Site factors affecting black ash ring growth in northern Minnesota

Michael A. Benedict, Lee E. Frelich

Research output: Contribution to journalArticlepeer-review

12 Scopus citations

Abstract

Black ash (Fraxinus nigra) is a species used for basketmaking by several Native American Tribes in Eastern North America. In recent years, there has been a decline in availability of quality 'basket trees', and the purpose of this study was to determine what site characteristics allow for the growth of appropriate ring widths required for black ash splints used to make baskets. Three ecosystems - lowland wet forest (2 study sites), upland mesic forest (2 study sites) and a series of woodland ponds (4 study sites) - were studied on the Chippewa National Forest in northern Minnesota. At each study site 4-16 plots, each 5-m in radius, were centered on a subject black ash tree. On each plot basal area of all trees and environmental variables such as herbaceous vegetation, composition and structure were measured. On the lowland study sites, volume of soil in hummocks on which single trees grew was also measured. Regression was used to relate ring width to environmental variables. Tree DBH had a significant positive influence on ring width for upland and woodland pond sites (R2 = 51.0%, p < 0.001; R2 = 42.0%, p = 0.031, respectively). Percent cover of herbaceous vegetation showed a significant negative impact on 5-year ring growth on the lowland sites (R2 = 59.9%, p < 0.001) but no significant trends for uplands or woodland ponds. Thus, it seems likely that these herbs, principally sedges, limit tree growth on lowland sites, where total soil volume available for roots is extremely limited by high water tables.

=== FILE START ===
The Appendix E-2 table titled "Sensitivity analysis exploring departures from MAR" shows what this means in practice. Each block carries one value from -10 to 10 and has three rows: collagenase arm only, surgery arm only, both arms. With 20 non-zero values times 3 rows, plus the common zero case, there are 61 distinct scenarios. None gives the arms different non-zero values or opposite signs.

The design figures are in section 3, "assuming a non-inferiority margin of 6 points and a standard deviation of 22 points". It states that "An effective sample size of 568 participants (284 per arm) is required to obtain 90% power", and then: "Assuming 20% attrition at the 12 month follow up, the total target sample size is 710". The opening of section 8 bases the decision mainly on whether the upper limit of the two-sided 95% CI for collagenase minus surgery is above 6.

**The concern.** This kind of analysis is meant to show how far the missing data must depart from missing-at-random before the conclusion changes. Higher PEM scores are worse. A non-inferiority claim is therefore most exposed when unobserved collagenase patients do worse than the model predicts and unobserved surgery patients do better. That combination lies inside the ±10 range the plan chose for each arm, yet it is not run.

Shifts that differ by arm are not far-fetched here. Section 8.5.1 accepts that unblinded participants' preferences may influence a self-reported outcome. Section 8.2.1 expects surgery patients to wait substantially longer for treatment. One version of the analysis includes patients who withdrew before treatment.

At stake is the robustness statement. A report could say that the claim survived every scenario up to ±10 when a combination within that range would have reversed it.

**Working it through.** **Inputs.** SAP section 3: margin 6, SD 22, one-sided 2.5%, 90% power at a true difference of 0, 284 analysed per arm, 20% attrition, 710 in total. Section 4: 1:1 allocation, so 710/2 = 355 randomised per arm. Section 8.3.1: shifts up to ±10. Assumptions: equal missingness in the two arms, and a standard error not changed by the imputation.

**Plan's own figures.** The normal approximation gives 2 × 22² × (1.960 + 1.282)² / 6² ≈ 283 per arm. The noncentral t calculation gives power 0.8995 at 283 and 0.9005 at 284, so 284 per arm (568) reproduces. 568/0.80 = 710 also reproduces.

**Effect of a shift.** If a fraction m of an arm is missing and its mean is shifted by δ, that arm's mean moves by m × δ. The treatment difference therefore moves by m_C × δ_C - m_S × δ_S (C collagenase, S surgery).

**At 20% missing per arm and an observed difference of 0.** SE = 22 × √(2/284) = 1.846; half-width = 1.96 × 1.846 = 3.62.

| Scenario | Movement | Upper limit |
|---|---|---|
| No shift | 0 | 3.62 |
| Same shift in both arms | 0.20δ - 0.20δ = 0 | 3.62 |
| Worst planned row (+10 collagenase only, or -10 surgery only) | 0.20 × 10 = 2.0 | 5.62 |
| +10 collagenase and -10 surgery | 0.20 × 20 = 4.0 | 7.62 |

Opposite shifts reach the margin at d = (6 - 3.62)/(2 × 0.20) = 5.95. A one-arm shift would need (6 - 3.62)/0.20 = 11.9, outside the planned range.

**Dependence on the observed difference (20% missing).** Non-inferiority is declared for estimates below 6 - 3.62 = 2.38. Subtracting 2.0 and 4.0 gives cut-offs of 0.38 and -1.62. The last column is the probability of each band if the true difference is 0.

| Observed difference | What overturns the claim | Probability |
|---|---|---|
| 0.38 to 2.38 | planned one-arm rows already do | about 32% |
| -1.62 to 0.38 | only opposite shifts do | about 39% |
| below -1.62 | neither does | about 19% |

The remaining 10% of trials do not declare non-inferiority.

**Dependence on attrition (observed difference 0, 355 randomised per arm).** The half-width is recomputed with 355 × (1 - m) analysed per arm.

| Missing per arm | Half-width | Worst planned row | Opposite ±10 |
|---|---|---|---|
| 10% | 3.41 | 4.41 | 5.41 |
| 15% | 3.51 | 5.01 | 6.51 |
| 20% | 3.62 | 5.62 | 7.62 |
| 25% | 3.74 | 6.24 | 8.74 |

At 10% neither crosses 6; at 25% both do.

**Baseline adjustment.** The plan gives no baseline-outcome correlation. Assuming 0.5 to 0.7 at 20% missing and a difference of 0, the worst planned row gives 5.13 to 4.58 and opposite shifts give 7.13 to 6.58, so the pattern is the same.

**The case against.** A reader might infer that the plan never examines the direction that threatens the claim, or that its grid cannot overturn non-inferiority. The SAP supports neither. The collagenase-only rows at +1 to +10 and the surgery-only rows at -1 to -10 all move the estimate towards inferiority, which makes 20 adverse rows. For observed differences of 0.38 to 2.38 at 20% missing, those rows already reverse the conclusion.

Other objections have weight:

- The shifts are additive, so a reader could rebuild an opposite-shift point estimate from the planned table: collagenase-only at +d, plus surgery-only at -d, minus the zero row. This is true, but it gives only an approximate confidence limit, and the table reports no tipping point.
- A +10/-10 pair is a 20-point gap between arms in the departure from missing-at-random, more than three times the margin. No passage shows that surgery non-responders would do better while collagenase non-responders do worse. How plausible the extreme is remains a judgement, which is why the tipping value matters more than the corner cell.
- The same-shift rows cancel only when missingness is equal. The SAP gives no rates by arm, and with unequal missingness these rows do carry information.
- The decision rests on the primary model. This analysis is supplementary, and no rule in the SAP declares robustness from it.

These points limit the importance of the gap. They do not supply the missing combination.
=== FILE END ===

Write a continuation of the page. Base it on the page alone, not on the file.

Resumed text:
Original languageEnglish (US)
Pages (from-to)3489-3493
Number of pages5
JournalForest Ecology and Management
Volume255
Issue number8-9
DOIs
StatePublished - May 15 2008

Keywords

  • Basket trees
  • Basketmaking
  • Black ash
  • Forest ponds
  • Lowland forest
  • Native Americans
  • Non-timber forest product
  • Traditional ecological knowledge

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